Of the ILI cases identified through clinic surveillance, 126 (9.2%, 95%CI: 7.7–10.8) tested positive for influenza viruses, of which 72 (57%) were positive for influenza A(H3N2) and 54 (43%) for influenza B virus. The prevalence of laboratory-confirmed influenza virus among ILI patients attending clinics was significantly different (p = 0.01) between age groups with highest prevalence among the 5–14 year olds (12.8%, 95% CI: 9.5–16.8). We also tested non-ILI AMI cases enrolled in the clinics, and found influenza positivity among non-ILI clinic attendees (26/1059; 2.5%; 95%CI: 1.6–3.6) was lower than the ILI cases. The monthly prevalence of laboratory-confirmed influenza infection among all ILI cases ranged from 0–25% with the highest prevalence occurring during July through September.

Overall, the estimated influenza-associated ILI rate during 2011 was 4.8 (95% CI: 2.9–7.5) per 1000 p-y (Fig 3). Influenza-associated ILI rates were highest among children <5 years (12.6; 95% CI: 4.1–29.1), followed by older adults aged ≥60 years (10.7; 95% CI 2.2–30.1), although the differences in age-specific rates were not statistically significant.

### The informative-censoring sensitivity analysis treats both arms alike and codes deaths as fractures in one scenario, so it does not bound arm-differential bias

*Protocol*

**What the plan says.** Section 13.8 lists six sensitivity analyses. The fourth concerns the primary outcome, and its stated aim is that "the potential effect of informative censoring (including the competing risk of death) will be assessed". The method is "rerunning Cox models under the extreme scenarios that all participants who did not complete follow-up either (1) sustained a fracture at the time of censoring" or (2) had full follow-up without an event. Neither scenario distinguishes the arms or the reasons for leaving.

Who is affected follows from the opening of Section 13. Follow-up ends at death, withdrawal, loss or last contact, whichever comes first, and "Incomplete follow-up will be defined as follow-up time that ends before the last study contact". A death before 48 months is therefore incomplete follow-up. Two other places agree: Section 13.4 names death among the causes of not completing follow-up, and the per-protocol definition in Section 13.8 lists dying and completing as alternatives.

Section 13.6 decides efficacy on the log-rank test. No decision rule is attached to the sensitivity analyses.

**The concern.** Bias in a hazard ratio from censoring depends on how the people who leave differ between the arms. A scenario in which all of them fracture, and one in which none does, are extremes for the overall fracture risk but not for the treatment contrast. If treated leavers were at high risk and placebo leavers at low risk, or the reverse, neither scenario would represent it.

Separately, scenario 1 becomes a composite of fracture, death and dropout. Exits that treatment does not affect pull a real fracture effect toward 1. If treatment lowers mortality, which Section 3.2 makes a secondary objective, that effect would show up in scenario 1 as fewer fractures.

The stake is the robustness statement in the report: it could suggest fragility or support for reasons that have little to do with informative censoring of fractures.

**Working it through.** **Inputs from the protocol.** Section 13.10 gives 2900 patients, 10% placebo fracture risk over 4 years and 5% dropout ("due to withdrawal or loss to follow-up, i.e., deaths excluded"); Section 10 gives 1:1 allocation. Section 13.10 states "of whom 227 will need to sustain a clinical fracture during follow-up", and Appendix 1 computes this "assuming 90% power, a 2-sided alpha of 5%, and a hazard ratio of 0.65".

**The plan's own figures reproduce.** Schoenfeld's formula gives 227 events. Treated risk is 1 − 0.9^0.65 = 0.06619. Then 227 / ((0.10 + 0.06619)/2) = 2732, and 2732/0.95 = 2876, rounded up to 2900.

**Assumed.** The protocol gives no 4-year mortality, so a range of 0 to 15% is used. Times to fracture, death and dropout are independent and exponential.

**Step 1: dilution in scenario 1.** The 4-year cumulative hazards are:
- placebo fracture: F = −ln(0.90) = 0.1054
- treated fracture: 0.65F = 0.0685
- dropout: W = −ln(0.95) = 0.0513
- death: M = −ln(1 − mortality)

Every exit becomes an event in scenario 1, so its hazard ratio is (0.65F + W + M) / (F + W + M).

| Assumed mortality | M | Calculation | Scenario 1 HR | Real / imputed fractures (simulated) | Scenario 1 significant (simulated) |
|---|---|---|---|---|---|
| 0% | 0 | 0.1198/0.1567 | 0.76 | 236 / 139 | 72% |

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Fig 3. Rates and 95% confidence intervals per 1,000 person-years of influenza-like illness (ILI) and influenza-associated ILI by age, Ballabgarh, India, 2011.

(Vertical axis denotes rates per 1000 person-years and horizontal axis denotes age-groups. The ILI rates are shown in blue striped columns while influenza-associated ILI is shown in purple solid columns. Whiskers indicate 95% confidence intervals).

https://doi.org/10.1371/journal.pone.0196495.g003

Discussion